Tag: bird

Transgender(?) Bird Observed in New Zealand

What is being described as the first known transgender korimako (New Zealand bellbird) has been observed at the eco-sanctuary Zealandia (and perhaps the first ever known transgender bird).  Zealandia is also known as the Karori Sanctuary (in Maori,  Te Māra a Tāne, The Garden of Tane, who is the Maori creator of trees and plants.  

The photo to the left is of a male korimako.

Staff have taken to referring to the bird as the “butch bellbird.”

The bird has had its DNA tested when it was a chick and has been classified as female, but the bird acts like a male bellbird and has a mix of plumage usually attributed to each sex.  Males are olive green with a dark purplish sheen on their head and black outer wing and tail. While females are a duller olive brown with a blue sheen on the head and yellowish-white stripe curving from the base of the bill to below the eye.

Now 18 months old, the bird has the typical white cheek stripe on one side, but the dark body plumage of a male.

It could be due to a hormonal imbalance or it could be a reaction to shock or an incomplete moult – given the appearance and behaviour, any of those would be unusual though.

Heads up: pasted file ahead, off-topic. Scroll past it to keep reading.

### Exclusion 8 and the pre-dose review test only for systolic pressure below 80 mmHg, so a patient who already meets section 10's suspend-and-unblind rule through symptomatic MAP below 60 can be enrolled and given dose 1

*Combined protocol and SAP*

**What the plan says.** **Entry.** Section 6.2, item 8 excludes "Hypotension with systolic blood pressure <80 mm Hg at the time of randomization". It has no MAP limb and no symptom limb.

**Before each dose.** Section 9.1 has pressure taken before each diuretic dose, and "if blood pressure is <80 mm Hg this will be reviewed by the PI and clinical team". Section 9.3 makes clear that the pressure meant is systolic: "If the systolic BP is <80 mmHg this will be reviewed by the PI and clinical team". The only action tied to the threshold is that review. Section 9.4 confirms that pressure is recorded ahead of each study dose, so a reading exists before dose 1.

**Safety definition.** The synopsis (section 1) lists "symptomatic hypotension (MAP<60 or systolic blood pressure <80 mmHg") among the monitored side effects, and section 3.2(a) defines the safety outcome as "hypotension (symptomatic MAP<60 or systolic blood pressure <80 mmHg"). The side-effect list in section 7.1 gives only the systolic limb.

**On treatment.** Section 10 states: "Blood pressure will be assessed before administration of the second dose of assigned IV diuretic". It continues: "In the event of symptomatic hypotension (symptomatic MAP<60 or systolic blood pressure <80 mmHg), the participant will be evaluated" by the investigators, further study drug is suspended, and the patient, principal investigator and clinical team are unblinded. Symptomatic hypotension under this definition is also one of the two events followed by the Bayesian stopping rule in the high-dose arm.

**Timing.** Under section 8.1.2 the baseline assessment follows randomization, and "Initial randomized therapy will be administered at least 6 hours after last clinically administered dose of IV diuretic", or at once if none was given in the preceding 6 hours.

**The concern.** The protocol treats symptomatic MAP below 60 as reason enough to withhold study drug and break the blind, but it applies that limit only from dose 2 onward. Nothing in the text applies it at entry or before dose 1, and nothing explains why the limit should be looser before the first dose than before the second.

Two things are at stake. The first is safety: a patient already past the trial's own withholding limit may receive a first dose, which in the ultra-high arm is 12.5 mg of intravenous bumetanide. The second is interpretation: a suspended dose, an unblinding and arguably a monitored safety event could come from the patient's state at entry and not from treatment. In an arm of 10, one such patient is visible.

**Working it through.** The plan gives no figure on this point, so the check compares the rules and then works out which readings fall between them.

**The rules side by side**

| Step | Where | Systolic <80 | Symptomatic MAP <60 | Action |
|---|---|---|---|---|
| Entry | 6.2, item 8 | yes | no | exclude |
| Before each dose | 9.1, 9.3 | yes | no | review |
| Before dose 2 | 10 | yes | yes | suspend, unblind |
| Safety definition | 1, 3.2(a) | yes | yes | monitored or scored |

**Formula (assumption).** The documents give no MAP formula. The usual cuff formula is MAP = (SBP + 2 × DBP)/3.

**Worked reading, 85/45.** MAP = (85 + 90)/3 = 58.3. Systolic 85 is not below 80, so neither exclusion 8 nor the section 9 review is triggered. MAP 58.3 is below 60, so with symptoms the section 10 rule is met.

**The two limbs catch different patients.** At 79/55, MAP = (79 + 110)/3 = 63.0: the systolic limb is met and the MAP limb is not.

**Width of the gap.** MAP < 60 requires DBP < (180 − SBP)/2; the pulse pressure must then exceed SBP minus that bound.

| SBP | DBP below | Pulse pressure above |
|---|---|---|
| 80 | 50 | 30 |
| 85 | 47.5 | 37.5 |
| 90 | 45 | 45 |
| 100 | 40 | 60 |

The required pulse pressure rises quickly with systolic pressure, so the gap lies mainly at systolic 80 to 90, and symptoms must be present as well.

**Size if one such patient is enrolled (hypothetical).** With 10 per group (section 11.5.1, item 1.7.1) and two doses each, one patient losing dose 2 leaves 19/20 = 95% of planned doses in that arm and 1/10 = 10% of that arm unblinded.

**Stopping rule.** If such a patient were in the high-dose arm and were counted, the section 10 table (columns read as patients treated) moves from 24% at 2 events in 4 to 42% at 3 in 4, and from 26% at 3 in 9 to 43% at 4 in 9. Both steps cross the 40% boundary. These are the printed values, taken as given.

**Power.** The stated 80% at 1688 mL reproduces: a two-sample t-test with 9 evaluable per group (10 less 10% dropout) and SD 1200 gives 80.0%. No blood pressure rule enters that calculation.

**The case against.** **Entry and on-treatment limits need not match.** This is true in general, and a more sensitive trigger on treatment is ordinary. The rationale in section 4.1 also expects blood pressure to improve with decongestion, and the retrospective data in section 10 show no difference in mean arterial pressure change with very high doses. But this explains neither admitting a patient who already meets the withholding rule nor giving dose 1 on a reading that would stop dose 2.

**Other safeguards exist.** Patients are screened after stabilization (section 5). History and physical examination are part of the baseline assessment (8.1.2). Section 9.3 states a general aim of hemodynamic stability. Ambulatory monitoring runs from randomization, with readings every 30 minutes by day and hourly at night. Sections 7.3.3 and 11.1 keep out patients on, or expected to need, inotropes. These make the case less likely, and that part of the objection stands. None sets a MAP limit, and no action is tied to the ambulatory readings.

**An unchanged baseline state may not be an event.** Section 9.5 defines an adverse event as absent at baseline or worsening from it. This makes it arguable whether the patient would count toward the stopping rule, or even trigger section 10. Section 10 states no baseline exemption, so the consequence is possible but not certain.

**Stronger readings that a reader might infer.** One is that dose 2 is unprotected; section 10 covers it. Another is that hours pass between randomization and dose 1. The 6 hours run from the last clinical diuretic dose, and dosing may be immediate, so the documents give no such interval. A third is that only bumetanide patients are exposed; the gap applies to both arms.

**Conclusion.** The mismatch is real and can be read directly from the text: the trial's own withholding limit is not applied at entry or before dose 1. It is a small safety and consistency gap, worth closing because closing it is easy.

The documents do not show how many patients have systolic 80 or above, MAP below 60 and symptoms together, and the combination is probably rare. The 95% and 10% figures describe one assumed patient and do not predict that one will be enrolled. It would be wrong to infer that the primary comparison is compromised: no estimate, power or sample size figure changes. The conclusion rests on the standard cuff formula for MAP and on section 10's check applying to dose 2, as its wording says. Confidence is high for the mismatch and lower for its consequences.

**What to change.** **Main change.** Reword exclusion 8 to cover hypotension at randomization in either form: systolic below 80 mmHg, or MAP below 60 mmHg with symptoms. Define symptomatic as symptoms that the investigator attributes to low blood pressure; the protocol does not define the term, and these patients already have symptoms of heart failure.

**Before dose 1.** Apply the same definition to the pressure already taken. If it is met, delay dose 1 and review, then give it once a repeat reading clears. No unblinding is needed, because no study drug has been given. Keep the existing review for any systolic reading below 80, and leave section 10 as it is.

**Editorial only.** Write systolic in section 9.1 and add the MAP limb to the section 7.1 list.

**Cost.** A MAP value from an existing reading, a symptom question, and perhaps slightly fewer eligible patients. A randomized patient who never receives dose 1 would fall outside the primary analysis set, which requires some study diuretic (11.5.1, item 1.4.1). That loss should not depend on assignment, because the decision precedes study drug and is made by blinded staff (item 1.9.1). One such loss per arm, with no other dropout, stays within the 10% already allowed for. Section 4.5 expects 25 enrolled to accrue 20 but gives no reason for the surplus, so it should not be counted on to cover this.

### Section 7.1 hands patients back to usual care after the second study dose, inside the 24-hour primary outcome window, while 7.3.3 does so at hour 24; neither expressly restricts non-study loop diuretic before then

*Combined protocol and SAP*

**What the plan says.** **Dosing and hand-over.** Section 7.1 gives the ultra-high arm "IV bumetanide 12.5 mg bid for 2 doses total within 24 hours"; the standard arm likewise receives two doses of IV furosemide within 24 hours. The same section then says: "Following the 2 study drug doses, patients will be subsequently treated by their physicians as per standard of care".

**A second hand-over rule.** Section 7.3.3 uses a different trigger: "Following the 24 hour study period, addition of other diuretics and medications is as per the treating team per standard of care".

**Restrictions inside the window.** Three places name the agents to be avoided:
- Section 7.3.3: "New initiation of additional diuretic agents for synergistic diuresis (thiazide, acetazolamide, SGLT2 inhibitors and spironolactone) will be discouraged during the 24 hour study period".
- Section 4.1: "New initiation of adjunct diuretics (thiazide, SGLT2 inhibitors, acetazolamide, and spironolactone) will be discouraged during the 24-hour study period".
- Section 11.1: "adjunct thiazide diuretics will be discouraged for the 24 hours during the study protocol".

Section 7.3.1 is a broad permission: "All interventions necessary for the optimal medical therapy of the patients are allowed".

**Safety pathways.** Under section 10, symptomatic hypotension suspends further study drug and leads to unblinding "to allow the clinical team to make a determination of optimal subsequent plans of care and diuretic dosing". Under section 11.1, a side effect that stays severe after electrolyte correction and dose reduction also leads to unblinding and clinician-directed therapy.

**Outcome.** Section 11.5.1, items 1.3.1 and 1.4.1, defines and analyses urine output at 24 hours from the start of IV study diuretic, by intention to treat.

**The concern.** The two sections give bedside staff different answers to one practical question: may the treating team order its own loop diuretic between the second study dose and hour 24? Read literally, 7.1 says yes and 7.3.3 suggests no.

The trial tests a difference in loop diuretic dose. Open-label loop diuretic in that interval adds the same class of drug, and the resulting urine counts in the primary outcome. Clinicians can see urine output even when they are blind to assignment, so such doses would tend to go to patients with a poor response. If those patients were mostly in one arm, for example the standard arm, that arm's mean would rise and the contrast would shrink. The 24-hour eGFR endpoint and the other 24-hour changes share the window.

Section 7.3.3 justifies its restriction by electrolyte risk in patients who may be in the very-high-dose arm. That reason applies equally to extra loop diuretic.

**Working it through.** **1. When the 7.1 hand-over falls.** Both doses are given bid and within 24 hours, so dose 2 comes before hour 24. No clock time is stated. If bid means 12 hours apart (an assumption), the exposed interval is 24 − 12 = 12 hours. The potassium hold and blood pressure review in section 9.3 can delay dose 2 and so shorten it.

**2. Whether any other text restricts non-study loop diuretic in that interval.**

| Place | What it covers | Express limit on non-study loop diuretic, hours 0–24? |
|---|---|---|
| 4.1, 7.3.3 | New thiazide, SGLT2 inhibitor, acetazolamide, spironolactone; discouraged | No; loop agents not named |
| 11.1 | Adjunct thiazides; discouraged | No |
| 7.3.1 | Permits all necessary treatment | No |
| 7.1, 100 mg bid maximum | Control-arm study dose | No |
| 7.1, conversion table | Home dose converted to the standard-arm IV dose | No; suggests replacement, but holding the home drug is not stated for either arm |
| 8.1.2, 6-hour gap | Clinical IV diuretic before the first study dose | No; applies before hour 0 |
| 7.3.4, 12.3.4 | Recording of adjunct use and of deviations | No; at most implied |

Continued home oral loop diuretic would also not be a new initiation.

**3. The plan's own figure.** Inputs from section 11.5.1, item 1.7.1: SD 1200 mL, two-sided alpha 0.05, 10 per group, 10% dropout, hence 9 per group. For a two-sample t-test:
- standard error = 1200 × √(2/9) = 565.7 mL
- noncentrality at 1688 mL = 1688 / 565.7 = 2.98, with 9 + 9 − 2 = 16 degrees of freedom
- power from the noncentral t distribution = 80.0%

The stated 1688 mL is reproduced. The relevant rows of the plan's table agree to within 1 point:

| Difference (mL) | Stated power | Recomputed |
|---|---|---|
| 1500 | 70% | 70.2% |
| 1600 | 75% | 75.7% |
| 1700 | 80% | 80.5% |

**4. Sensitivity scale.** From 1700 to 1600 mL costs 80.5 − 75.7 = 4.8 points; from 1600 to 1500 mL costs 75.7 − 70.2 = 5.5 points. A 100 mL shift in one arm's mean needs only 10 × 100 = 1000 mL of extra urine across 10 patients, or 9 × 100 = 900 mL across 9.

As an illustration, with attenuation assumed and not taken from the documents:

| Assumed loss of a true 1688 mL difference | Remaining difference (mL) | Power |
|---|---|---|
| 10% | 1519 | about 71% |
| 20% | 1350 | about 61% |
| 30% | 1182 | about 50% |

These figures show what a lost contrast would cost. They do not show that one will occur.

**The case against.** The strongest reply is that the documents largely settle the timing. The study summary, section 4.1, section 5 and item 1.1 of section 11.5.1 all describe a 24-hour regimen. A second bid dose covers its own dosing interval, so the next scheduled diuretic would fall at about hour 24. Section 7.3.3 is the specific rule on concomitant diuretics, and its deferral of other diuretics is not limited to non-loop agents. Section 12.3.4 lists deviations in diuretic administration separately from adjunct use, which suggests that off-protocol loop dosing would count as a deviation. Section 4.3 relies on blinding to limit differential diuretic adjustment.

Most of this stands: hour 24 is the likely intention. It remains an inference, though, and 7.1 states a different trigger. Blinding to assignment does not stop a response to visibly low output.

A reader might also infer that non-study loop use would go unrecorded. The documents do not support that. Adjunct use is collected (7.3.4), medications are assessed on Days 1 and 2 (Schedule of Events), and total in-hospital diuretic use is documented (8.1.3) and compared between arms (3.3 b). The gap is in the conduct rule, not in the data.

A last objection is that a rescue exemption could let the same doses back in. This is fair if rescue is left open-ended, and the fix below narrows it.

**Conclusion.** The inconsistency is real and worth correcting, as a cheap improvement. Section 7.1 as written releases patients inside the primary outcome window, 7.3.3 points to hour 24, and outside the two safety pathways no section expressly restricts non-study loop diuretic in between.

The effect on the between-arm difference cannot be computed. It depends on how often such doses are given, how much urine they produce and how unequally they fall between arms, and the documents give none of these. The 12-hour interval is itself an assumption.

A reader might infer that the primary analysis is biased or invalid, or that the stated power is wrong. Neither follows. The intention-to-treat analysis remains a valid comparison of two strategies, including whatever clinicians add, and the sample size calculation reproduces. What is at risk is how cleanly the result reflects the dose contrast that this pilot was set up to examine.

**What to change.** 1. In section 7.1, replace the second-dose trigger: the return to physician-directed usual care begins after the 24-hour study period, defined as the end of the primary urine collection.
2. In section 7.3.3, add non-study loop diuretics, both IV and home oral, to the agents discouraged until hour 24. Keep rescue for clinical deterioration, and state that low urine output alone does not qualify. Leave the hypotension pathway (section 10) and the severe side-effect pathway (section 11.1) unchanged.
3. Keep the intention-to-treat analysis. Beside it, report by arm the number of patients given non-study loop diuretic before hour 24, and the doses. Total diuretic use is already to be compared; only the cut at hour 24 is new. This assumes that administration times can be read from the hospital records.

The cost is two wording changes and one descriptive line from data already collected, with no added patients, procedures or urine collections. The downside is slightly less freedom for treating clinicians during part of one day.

–Ben Bell, Victoria University moult expert

An unusual bird story

I live on a ridge top in East Tennessee. I have a large deck accessed by four patio doors. The deck overlooks the valley and the forested ridge on the other side. Usually there are 3 to 10 hawks/bussards/falcons cruising over the valley looking for a meal.

Yesterday a dove crashed into the kitchen patio door at top speed and was stunned. It was lying on the deck and my wife went to help. As she reached down to pick it up, a falcon? swooped in and took it away. I said falcon because my wife described it as slightly larger than the dove. I have seen the prey birds catch other birds, snakes and small animals but this incident tops my list of weird. Obviously I need some education about birds of prey in tnis area.